q As you discuss, record big ideas below. When you are finished, begin reading the next section aloud as a group, RATA style.

Note the significant ideas you discuss during your lit circle today. Pay attention to claims about the significance of your event/person/time period, analysis of the events of the text, evidence from the book that supports your ideas, etc.




























What point does your author make about life in America? What lesson does he or she want to teach readers?

Claim 1:



Claim 2:



Name:
_ Date: _

Lit Circle Discussion Notes #2


In your discussion, you should:
q Begin by summarizing the book so far and answering any comprehension questions. Be sure to discuss the following questions:
*How are the characters developing and changing?
*What are the characters learning?
*What obstacles are the characters facing?
*What successes have the characters encountered?
q Next, read each person’s journal entries. Discuss each thoroughly. Everyone should participate. Feel free to ask questions, challenge each other’s interpretations, and/or make connections to other parts of the book.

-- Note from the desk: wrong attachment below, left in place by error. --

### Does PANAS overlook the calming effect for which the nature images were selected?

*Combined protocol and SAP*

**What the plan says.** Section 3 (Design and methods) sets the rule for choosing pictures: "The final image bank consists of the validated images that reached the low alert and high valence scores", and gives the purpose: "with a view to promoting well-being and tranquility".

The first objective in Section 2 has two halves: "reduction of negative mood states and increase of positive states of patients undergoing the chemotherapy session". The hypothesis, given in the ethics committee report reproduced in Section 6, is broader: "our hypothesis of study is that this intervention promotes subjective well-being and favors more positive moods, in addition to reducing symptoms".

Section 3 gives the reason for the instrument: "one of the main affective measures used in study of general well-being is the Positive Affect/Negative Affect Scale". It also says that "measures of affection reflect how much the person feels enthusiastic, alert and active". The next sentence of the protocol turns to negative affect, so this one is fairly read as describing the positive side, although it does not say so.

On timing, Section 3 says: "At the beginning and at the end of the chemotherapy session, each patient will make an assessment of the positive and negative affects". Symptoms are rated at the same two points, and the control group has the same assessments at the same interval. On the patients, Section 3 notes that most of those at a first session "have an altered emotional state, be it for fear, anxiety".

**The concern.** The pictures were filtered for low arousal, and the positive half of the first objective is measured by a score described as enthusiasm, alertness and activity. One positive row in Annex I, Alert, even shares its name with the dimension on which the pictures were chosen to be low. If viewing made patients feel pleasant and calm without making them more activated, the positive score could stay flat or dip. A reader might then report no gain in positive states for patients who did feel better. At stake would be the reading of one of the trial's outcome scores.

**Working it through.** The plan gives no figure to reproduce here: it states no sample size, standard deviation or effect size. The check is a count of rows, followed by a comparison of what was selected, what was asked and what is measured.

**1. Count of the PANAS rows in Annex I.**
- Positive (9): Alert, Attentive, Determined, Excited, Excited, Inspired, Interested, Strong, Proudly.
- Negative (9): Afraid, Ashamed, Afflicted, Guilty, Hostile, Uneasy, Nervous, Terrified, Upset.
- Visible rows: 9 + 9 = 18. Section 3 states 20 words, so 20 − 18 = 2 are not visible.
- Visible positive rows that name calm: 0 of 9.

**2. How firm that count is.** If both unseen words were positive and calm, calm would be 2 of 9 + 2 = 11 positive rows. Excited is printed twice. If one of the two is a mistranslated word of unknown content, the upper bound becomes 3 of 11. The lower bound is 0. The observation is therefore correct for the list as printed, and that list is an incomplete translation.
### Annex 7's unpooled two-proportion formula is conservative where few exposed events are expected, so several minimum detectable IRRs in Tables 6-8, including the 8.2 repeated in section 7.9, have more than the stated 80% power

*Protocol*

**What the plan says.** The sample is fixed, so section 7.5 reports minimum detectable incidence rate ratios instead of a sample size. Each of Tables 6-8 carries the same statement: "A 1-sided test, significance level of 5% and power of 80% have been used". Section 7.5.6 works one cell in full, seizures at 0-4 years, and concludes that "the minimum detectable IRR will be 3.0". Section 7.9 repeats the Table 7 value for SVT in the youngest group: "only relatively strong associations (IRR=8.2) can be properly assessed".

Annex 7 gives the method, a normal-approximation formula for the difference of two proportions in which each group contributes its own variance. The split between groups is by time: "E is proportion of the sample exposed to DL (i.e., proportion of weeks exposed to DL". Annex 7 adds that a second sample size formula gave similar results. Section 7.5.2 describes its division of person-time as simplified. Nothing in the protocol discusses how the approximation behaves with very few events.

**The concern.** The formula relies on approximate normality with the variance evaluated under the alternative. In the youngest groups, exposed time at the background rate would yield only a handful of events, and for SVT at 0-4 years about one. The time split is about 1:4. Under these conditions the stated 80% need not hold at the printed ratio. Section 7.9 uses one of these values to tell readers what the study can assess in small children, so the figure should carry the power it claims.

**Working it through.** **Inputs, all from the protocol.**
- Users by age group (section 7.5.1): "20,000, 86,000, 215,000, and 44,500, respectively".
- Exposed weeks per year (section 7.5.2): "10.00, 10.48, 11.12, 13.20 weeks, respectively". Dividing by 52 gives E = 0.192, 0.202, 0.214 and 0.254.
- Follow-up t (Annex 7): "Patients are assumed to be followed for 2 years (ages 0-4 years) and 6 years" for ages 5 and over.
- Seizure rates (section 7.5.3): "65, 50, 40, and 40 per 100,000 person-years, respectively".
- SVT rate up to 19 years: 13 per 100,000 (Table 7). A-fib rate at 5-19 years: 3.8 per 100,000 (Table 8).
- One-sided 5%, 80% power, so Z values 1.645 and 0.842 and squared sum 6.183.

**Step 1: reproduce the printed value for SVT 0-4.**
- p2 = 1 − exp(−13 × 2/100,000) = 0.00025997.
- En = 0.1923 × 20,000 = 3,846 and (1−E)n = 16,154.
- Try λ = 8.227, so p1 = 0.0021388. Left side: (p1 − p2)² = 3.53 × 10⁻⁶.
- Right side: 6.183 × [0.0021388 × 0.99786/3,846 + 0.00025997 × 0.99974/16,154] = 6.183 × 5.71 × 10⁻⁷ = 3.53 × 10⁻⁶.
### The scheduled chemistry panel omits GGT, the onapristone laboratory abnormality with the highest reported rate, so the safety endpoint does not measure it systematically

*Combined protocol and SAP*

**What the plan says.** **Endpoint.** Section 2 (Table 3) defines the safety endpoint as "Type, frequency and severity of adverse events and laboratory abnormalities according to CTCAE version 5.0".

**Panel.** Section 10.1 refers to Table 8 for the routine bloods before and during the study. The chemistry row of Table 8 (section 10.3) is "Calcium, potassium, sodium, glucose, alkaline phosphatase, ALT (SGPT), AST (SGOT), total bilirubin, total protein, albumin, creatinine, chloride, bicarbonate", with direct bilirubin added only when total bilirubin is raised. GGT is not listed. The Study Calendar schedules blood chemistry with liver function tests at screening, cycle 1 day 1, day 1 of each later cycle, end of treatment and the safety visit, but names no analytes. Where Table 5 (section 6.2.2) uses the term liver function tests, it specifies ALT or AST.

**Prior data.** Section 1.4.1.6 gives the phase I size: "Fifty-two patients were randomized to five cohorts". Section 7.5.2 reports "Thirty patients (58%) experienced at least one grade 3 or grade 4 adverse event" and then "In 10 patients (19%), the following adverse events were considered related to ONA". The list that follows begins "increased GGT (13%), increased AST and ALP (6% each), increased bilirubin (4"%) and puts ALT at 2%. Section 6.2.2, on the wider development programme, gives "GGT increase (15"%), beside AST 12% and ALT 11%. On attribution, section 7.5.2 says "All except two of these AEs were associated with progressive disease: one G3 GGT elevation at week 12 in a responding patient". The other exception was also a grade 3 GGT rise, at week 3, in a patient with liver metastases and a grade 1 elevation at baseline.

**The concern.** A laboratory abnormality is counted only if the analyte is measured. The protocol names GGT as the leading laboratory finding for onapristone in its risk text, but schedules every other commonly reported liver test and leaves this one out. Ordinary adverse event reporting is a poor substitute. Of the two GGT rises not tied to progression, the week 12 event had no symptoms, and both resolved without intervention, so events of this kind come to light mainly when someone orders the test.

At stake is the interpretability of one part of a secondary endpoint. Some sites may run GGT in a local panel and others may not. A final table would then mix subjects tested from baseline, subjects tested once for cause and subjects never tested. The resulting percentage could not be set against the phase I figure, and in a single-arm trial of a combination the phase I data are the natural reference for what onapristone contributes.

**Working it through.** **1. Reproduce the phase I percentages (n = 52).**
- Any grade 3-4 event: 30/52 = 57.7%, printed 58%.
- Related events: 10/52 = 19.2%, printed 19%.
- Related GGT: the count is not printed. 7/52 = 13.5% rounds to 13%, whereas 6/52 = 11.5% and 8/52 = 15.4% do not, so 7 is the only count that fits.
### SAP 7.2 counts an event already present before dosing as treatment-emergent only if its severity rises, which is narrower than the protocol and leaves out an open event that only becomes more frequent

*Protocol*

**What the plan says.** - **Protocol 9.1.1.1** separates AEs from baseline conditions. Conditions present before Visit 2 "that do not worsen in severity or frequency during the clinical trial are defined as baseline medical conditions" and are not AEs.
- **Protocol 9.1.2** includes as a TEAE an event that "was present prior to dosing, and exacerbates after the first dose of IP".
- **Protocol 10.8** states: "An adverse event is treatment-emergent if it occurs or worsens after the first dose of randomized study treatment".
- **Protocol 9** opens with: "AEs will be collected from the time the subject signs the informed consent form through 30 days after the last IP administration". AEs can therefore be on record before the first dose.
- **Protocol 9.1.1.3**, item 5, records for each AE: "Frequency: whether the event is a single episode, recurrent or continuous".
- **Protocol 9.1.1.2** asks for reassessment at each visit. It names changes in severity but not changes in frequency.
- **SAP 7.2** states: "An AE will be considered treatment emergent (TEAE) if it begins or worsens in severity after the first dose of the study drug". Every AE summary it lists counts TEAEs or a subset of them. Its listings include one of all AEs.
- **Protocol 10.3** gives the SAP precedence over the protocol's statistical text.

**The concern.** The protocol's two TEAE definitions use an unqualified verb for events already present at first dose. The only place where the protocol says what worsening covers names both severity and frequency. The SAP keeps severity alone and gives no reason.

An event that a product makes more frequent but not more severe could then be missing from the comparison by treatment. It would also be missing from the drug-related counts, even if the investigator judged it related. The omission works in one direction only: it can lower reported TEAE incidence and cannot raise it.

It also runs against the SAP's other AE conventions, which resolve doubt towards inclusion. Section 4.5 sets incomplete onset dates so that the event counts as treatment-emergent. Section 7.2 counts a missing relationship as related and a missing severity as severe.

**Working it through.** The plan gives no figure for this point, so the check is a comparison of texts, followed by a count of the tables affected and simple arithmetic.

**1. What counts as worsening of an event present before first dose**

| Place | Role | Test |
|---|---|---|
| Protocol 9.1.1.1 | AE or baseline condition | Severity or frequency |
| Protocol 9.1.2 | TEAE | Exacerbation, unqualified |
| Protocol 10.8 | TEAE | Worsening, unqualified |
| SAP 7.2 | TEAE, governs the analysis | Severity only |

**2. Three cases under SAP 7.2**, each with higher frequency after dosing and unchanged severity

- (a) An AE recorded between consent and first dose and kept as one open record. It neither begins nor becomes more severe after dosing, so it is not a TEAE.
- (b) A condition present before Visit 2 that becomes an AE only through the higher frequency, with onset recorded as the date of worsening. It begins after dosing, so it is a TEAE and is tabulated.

q Share your annotations to make sure that you have all identified SEVERAL significant quotations! I will be checking your texts for an annotation grade!!
q Create some working claims based on your reading so far. Consider themes that are being developed in the novel.
q As you discuss, record big ideas below. When you are finished, begin reading the next section aloud as a group, RATA style.

Note the significant ideas you discuss during your lit circle today. Pay attention to claims about the significance of your event/person/time period, analysis of the events of the text, evidence from the book that supports your ideas, etc.




























What point does your author make about life in America? What lesson does he or she want to teach readers?